9roofs across the state, many residents and business owners will claim to be familiar with solarapplications, often confusing PV with solar thermal and vice versa. A concerted education effort isneeded to highlight NEM PV system applications as a distinct and available technology that is ready forprime time. The more consumers are able to understand and differentiate between solar thermal andelectric, the more they will understand and appreciate the benefits of the NEM PV option.Tax Credits--Hawaiis solar tax credit is set to expire June 30, 2003. For NEM PV applications to beeconomically viable in the state after that date, an extension of this tax credit will be of criticalimportance. On the national level, there has been bipartisan support for a federal RE tax credit. Given thestates oft-stated need to reduce its dependence on imported fuel sources and a similar need for the U.S. asa whole to be more energy self-sufficient, it is reasonable to assume that state and federal tax creditsencouraging the more rapid proliferation of RE systems will be made available and perhaps evenexpanded.Buy Down Incentives--A growing number of states have instituted programs that pay out utility ratepayermonies or taxpayer dollars to those who install RE NEM systems. The rationale behind this approach isessentially two-fold: to reduce the need to bring new fossil fuel-consuming power plants on line andincrease the percentage of RE in utilities generating portfolios. In states where buy down programs havebeen established, the NEM system adoption rate has been significantly accelerated. In light of theexpected increase in the demand for utility power over time and the difficulties of obtaining regulatoryand public approval for the construction of new conventionally fueled power plants, such a program inHawaii is worthy of serious consideration. The states next governor and legislature can andshould examine this option to encourage more RE generating capacity.NEM Tariffs--While not yet popular in the U.S., establishing a utility rate structure that pays grid-connected system owners premium prices for their RE kWhs has caught on in some European countries.In Germany, for example, such a tariff was established in 2000 to pay those particular utility customers fortheir RE kWhs at a higher rate than they are being charged for purchasing conventionally generatedpower. From a strictly financial perspective, such a pro-RE rate structure is not likely to dramaticallydecrease the simple payback period for the RE system. Such a tariff structure does, however, contribute tocreating a positive set of inducements to consider installing a grid-connected RE system, especially whenit may be combined with tax credits and/or buy downs.Financing, Leasing and Third-Party Ownership—Relatively few homeowners and businesses are likely toeither have the available cash on hand to purchase a NEM PV system or, if they do have the dollars in thebank, are not comfortable in spending their money on such a non-urgent big-ticket investment. Financingthe purchase of the system can help to remove this obstacle. Assuming that the possible NEM PVcustomer is willing to take on the liability of taking out a loan to purchase or lease the system and canqualify for it, this option offers great potential for reducing the perceived burden of coming up with theneeded capital. Ideally, the monthly payment for the loan or lease should be completely offset by theenergy savings produced by the NEM PV system. If the loan is rolled into the original mortgage or into arefinanced mortgage or home improvement loan, a positive cash flow is possible where the average valuefrom the PV kWhs adds up to more than the monthly loan obligation. Finally, there is the recentlydeveloped option of not requiring any direct capital investment or loan/lease obligation for an interestedparty who wants to install a NEM PV system—third-party ownership. In this scenario, a third-partypurchases and owns the system, installs it on a residence or business and sells the solar kWhs to that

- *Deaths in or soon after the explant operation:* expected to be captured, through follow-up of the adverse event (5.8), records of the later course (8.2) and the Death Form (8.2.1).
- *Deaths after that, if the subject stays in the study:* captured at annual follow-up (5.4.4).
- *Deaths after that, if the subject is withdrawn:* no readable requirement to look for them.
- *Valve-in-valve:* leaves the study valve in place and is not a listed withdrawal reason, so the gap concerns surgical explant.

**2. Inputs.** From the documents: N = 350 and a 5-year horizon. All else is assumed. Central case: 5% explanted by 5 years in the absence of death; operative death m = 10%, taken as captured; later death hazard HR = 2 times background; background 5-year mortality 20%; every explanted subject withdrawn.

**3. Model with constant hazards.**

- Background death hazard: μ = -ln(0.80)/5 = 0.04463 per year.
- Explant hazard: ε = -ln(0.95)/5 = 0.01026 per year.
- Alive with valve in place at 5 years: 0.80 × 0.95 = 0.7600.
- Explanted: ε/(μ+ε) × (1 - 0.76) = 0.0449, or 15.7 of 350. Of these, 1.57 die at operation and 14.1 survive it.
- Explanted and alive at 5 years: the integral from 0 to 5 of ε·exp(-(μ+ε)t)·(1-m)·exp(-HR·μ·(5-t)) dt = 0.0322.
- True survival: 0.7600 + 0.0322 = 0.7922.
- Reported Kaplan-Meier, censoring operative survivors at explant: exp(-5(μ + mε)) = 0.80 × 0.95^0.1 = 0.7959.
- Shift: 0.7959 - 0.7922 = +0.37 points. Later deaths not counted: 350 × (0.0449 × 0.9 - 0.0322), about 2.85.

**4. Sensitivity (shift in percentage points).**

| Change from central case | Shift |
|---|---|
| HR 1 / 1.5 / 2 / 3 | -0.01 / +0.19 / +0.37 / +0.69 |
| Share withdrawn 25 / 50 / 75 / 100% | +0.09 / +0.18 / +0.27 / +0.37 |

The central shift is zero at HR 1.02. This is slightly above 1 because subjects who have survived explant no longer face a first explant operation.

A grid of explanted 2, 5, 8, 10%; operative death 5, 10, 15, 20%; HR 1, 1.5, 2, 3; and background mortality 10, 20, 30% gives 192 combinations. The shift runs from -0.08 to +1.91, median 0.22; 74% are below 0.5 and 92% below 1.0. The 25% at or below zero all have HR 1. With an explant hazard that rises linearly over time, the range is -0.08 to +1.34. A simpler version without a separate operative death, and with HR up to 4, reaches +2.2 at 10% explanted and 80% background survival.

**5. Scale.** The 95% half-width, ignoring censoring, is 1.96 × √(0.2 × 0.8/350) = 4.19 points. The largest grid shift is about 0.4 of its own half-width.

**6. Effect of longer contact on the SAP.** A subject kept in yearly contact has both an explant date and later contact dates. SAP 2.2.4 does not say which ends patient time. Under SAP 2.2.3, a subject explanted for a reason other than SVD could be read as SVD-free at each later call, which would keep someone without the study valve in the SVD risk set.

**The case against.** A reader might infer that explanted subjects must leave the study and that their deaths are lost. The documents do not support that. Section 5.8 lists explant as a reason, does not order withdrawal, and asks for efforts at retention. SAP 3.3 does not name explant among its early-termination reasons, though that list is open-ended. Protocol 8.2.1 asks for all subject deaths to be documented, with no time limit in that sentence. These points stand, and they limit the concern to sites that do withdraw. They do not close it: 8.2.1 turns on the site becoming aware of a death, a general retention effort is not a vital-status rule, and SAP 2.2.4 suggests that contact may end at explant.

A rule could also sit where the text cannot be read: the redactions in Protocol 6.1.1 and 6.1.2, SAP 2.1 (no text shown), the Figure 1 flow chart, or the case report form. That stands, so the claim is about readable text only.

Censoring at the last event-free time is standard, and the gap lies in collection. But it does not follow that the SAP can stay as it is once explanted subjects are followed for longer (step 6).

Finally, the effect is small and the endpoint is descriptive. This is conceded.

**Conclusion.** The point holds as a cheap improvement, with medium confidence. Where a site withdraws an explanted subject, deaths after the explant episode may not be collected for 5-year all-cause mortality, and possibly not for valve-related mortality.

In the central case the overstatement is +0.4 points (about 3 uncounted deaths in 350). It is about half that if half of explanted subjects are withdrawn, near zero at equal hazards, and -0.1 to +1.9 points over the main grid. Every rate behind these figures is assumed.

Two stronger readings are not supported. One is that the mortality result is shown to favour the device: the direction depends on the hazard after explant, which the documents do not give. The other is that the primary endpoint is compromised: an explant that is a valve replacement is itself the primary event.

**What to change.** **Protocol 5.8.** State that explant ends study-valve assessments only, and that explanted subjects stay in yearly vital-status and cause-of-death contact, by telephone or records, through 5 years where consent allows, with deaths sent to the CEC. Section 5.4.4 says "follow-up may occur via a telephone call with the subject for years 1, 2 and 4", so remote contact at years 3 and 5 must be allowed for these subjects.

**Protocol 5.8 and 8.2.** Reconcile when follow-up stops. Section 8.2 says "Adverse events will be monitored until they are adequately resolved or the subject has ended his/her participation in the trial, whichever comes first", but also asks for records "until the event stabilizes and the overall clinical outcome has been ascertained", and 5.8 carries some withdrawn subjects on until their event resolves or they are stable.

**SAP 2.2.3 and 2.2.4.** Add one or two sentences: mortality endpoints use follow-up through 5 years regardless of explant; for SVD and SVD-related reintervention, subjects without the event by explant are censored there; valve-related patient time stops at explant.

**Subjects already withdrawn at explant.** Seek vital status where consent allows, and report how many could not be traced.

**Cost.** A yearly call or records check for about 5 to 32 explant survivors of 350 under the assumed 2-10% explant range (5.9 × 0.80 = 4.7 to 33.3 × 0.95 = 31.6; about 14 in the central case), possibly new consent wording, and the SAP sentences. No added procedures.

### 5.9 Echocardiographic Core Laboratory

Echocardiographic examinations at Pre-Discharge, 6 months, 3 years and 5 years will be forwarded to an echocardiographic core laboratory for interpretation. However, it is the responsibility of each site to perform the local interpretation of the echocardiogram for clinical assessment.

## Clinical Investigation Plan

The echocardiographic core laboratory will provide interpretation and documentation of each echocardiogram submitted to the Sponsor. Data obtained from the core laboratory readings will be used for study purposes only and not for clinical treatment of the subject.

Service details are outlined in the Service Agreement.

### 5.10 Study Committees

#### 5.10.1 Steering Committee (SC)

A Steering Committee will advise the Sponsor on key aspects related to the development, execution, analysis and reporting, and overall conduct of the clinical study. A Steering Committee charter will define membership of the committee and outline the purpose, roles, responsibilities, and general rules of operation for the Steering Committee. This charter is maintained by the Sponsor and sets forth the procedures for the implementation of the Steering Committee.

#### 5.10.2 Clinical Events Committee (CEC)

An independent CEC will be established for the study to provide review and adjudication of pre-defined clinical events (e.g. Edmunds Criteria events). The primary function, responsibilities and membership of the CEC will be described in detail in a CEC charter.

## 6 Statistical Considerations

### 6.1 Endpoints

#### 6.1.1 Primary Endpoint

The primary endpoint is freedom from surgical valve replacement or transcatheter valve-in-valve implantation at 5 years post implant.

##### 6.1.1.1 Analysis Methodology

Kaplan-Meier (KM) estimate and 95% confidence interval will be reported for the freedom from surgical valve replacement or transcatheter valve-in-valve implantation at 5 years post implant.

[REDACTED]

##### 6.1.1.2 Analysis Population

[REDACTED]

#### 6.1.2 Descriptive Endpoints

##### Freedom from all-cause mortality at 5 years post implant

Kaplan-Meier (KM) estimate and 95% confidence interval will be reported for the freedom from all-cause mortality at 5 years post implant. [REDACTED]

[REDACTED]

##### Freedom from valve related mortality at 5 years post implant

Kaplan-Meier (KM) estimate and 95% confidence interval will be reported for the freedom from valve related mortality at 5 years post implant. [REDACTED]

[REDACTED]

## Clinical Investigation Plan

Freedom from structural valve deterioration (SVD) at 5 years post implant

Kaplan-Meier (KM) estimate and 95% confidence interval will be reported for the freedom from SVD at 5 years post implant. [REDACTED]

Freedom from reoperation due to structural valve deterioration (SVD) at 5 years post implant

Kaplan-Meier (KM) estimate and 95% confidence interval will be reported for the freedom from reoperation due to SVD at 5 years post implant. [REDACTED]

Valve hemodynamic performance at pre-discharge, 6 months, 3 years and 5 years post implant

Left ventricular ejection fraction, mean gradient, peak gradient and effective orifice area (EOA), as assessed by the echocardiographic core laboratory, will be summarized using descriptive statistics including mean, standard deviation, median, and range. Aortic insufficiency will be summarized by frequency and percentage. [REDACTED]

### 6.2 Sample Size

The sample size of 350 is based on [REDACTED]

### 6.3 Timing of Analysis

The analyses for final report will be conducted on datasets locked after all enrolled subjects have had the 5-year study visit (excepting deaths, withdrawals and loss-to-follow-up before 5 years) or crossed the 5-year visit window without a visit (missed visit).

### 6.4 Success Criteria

10homeowner or business at a reduced and/or constant rate over time. At the end of the term of the powerpurchase agreement, the homeowner or business can enter into a new agreement or opt to buy the systemfor its residual value, which would typically be a small fraction of the original purchase price. This optionessentially removes all liability—both financial and system performance questions—from the homeowneror business and offers the real promise of making going grid-connected solar electric as risk-free aspossible.Successive gubernatorial administrations and legislatures in Honolulu in cooperation with Hawaiis REsupporters, electric utilities and consumers have achieved notable success in the widespread acceptanceand adoption of solar water heating applications. While a typical NEM PV system is a larger investmentthan a solar thermal installation, there is no reason to believe that an equally cooperative strategy topromote NEM PV will not achieve similar impressive results. Putting the pieces of this ambitious strategyin place will require a considerable collaborative effort from the state, PV professionals, utilities and thefinancial community. The alternative to this effort, however, is seeing Hawaiis energy future continue tobe precariously dependent on imported fuels for the vast majority of its electricity needs especially whenthe countless roofs of our homes and businesses offer the space needed for thousands of NEM PV systemsand a means toward greater energy security and a cleaner environment.